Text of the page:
Prison Officer Self-Legitimacy

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Factors Contributing to the Self-Legitimacy of Prison Officers
Bottoms and Tankebe (2012) define the dialogic nature of legitimacy, i.e. power holders’ legitimacy and self-legitimacy. Self-legitimacy is a process of constructing, affirming and resisting certain self-images of the power holder (Tankebe, 2014). Prison officers enter into interactions with “audiences” (e.g. prisoners) with the view of demonstrating and affirming certain possible selves or identities, which are believed to be justified holders of power (Tankebe, 2014). Furthermore, contacts between prison officers and their colleagues, superiors and prisoners represent those moments in which prison officers have the opportunity to confirm their previously constructed selves (Bottoms and Tankebe, 2013; Tyler and Blader, 2000). The roots of prison officers’ self-legitimacy are thus found in various relationships they find themselves in (relationships with colleagues, superiors and prisoners), and in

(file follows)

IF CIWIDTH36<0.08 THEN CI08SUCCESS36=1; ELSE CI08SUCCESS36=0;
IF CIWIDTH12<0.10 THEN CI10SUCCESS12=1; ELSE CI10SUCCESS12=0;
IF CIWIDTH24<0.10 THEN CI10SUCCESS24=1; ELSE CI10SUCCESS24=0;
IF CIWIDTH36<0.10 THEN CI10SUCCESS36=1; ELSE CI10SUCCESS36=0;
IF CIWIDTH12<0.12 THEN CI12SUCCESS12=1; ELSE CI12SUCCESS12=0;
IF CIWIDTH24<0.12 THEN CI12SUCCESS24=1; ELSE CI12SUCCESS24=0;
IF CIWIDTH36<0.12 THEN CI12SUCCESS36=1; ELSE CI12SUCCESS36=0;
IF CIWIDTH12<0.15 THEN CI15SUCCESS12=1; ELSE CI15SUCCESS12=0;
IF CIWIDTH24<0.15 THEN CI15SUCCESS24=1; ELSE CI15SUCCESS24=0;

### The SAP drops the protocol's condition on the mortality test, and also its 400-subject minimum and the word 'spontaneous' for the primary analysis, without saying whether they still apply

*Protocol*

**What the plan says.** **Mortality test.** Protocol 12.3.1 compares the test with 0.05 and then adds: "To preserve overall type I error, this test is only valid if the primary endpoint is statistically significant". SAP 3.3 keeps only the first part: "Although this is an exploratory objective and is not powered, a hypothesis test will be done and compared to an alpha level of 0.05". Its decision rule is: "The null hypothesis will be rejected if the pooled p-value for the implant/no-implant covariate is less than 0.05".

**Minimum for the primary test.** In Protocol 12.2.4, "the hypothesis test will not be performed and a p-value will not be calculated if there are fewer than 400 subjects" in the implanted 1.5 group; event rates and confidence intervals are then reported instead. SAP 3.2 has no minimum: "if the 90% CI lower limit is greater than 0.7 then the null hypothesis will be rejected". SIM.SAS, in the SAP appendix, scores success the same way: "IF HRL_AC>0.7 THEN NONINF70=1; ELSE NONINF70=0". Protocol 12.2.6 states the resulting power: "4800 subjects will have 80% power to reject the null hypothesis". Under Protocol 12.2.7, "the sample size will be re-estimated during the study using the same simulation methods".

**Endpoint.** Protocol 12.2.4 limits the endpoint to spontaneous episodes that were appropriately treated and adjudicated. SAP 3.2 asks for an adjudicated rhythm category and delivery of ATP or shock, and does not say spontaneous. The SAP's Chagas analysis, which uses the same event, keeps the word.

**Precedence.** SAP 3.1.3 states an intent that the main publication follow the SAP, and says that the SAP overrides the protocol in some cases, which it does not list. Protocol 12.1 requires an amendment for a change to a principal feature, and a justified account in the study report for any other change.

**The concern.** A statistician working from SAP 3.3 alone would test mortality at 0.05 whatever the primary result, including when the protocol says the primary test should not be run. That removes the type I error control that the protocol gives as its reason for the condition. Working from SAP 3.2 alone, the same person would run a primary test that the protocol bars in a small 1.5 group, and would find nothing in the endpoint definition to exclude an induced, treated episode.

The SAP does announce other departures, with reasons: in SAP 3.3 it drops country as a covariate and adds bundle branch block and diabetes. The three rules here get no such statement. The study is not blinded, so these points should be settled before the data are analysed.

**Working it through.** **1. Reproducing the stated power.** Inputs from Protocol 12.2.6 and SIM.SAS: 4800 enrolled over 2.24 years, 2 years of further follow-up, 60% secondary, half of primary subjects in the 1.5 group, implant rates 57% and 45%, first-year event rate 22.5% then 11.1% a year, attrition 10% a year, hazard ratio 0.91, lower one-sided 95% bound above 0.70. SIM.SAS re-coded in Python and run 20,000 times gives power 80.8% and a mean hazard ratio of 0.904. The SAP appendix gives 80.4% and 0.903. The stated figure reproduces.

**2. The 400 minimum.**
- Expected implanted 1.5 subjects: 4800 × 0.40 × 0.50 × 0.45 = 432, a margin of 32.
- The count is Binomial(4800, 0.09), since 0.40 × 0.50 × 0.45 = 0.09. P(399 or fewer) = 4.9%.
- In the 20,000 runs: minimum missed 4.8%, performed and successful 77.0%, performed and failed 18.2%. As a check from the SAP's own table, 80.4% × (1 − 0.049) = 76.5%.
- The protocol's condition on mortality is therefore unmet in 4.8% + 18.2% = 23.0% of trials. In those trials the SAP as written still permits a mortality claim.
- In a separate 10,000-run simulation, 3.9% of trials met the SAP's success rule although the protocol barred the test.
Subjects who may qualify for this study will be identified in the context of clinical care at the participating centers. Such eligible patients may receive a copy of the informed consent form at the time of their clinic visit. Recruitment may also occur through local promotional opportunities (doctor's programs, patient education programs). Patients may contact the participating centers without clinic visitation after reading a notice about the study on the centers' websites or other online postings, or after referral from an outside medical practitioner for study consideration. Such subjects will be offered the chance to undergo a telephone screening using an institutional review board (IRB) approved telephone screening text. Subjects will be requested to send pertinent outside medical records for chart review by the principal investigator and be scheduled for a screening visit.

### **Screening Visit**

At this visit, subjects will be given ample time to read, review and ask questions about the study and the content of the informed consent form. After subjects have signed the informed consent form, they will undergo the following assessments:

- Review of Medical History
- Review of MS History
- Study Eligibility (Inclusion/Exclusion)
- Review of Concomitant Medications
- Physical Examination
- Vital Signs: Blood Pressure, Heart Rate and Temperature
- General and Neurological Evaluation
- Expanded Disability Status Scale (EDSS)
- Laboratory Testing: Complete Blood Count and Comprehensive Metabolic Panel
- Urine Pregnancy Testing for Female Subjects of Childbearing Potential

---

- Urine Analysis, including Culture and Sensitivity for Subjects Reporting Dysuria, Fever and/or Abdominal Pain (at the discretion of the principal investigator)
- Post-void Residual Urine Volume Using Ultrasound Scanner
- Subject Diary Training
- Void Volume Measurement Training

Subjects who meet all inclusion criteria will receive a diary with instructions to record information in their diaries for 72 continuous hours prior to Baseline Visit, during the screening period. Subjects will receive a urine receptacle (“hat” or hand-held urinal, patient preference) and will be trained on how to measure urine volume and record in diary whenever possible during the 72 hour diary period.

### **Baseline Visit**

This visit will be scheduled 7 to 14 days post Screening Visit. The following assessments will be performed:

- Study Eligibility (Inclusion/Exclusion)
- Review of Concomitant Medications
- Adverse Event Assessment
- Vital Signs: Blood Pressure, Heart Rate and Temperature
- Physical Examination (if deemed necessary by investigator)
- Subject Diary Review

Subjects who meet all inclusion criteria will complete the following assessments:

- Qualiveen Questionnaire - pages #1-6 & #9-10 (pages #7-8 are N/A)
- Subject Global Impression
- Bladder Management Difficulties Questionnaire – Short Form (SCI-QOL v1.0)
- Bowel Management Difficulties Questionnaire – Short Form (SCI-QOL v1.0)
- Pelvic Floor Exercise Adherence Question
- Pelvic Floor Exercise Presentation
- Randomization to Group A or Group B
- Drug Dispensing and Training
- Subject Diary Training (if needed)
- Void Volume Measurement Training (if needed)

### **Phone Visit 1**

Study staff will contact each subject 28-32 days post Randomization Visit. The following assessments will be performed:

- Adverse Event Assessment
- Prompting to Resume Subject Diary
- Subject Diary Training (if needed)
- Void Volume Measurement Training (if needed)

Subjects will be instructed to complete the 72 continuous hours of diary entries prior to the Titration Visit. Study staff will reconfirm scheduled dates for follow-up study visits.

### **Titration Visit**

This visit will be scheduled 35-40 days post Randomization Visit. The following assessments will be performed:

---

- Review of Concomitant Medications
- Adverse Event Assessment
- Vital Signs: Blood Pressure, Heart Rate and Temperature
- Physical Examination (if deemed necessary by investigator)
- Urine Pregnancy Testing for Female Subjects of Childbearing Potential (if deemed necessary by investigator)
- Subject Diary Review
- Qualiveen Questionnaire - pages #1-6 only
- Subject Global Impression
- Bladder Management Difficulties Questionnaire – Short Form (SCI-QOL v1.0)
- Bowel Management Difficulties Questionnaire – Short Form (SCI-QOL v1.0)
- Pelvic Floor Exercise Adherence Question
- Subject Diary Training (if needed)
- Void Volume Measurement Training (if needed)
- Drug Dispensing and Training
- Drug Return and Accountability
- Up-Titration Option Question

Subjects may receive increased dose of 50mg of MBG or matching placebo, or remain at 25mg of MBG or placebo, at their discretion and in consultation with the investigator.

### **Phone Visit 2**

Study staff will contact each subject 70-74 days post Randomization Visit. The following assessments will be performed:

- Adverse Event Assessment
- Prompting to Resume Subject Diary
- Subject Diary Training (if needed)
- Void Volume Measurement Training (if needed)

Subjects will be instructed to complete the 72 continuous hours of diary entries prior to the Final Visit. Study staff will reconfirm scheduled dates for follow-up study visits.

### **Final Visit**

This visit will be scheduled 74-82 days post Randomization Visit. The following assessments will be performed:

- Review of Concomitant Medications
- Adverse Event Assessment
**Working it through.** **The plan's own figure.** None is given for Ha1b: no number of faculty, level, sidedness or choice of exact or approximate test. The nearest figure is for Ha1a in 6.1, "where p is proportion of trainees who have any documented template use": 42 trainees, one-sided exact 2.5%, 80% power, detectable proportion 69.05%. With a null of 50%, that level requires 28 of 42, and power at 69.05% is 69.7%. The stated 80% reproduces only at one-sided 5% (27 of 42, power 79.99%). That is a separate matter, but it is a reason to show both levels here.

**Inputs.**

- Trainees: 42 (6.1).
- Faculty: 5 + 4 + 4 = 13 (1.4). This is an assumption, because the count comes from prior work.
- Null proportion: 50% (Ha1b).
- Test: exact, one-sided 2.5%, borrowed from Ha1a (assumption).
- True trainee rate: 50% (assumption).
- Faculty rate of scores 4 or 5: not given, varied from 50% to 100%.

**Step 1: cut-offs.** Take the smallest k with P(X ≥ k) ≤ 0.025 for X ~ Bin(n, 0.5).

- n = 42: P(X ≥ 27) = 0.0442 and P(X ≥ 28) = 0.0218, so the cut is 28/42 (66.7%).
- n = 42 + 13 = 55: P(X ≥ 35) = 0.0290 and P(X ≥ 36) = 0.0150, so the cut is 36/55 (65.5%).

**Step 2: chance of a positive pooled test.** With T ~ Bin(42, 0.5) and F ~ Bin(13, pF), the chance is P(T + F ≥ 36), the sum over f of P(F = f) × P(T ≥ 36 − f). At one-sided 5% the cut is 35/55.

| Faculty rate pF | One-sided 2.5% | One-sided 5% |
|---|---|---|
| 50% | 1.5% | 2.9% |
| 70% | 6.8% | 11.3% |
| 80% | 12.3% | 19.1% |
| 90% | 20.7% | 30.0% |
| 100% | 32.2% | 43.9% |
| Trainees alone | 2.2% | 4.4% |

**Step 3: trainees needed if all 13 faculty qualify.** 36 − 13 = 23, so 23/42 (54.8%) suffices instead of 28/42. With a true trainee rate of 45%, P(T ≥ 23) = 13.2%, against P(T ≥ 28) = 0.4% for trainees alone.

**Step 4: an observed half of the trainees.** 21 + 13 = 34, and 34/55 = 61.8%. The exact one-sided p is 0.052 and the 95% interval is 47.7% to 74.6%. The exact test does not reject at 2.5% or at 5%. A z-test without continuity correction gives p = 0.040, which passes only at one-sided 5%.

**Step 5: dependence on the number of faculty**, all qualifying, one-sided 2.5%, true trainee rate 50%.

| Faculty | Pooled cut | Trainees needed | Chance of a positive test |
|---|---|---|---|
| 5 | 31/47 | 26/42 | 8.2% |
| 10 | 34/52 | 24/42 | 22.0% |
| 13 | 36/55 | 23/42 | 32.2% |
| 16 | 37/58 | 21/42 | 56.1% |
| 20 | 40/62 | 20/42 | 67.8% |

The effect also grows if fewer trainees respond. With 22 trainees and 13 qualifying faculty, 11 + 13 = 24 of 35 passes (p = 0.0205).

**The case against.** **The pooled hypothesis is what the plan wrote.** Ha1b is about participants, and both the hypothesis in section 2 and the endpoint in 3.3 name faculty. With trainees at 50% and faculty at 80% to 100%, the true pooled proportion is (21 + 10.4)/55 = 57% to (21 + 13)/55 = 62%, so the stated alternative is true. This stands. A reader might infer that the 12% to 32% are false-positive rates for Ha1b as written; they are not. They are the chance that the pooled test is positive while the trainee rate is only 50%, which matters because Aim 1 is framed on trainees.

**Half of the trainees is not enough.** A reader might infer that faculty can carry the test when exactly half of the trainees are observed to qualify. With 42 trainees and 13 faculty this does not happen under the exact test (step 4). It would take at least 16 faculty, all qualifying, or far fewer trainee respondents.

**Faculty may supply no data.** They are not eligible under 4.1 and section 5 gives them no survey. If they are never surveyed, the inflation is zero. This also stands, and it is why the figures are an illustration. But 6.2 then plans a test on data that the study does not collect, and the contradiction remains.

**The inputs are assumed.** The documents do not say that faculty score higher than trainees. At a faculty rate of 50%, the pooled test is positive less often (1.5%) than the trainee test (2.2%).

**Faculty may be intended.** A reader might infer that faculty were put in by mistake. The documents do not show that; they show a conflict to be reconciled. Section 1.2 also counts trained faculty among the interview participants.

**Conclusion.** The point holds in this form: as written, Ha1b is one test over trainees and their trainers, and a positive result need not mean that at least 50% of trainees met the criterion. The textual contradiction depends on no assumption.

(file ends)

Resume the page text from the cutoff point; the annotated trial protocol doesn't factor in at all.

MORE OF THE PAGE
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Tankebe (2014) hypothesises that the further one climbs downwards on the rungs of an organisational structure, the greater the energy, time and intensity required for the confirmation of claims to authority. Liebling (2011) argues that fair and just interpersonal relationships contribute to prisoners’ perception of the fairness of the prison regime and influence prison officers’ opinions regarding what prisoners think of them, which consequently influences their self-legitimacy. Meško, Tankebe, Čuvan and Šifrer (2014) confirm the impact of audiences’ (prisoners’) perceptions of prison officers’ self-legitimacy, however, their findings are also in line with those unveiled by Liebling, who argues that the quality of relationships between prison officers and prisoners has an impact on prison officers’
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